A University of Surrey-based team have filed the first patent applications for inventions created by a machine. Applications were made to the US, EU and UK patent offices; they are for a machine using artificial intelligence as the inventor of two ideas for a beverage container and a flashing light.
Media's attention toward this move resonates with last year's prediction by Baker McKenzie that "Patentability of AI-created inventions, liability for infringement by AI, and patent subject-matter eligibility of AI technologies are the top three areas of patent law that will be disrupted by AI."
Looking to the future, AI poses challenges to the legal framework. "The patent system was designed to incentivize innovation by granting exclusive rights to inventors for a limited time in exchange for their inventions. But it was encoded into law when there were no computers," according to Baker McKenzie.
There is now a site for a project focused on intellectual property rights and the output of artificial intelligence. This is the Artificial Inventor Project, and it can clarify why the topic of AI and patents is so relevant today.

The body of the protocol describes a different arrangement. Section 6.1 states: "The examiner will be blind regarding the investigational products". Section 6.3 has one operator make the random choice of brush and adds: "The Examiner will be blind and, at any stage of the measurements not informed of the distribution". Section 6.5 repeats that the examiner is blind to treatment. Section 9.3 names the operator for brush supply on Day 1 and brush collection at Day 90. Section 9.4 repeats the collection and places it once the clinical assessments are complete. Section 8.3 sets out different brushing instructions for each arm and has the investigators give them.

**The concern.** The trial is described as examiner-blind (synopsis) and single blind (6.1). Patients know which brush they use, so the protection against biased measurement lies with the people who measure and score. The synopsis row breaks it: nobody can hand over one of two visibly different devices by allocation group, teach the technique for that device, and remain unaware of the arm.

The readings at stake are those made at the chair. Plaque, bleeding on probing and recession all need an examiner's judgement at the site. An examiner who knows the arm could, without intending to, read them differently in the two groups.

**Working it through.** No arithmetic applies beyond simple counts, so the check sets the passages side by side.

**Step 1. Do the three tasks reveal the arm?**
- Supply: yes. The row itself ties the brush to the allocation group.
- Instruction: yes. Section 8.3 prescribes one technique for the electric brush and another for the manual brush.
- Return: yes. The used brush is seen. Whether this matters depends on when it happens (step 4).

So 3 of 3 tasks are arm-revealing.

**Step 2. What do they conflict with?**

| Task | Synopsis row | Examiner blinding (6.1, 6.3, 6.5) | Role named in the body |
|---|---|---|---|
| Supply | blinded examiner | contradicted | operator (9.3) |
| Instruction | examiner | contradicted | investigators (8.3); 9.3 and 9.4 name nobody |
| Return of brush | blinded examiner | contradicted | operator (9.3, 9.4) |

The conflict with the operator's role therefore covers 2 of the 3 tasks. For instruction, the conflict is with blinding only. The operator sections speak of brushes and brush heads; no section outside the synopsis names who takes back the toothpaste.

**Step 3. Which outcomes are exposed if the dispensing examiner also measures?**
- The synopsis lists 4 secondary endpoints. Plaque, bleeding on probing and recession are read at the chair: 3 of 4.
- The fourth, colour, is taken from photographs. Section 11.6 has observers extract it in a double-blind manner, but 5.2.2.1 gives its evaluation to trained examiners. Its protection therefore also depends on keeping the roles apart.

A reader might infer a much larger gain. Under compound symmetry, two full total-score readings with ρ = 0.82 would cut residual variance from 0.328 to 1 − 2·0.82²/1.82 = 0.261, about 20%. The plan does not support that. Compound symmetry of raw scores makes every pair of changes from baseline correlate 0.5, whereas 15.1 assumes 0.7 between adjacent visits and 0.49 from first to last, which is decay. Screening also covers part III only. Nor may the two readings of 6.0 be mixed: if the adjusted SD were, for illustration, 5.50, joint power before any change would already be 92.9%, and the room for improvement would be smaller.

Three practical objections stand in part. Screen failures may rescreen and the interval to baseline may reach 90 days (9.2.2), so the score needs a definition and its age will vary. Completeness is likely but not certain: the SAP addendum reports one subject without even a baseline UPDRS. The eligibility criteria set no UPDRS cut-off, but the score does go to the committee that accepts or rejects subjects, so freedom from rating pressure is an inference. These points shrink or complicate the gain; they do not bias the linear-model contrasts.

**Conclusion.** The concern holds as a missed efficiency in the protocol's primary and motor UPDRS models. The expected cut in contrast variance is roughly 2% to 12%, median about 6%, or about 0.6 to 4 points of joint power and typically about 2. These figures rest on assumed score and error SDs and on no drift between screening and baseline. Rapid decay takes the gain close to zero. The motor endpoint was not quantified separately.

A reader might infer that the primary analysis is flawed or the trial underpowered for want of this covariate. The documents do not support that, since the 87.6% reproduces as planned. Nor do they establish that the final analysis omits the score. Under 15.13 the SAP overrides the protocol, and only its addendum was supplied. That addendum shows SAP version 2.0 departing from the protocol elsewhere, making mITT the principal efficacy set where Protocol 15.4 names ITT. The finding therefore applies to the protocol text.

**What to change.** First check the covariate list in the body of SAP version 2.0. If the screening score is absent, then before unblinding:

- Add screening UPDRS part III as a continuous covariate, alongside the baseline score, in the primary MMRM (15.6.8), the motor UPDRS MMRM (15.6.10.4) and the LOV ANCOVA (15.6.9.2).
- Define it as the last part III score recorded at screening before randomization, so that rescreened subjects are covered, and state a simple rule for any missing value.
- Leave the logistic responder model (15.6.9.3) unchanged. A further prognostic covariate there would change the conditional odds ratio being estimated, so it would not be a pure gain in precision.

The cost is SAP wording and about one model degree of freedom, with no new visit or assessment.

How can one possibly suggest that an AI system 'should be recognized as inventor, however? That would seem to go nowhere fast. Nonetheless, it is travelling as an open question. Leo Kelion, BBC, brought this issue into a UK perspective:
"The UK's Patents Act 1977 currently requires an inventor to be a person, but the Intellectual Property Office is aware of the issue," he wrote. He quoted a spokesperson. 'The government believes that AI technology could increase the UK's GDP by 10% in the next decade, and the IPO is focused on responding to the challenges that come with this growth.'"
As previously mentioned, elsewhere than the UK, applications were also pending. Law professor Ryan Abbott told BBC News: "These days, you commonly have AIs writing books and taking pictures but if you don't have a traditional author, you cannot get copyright protection in the US."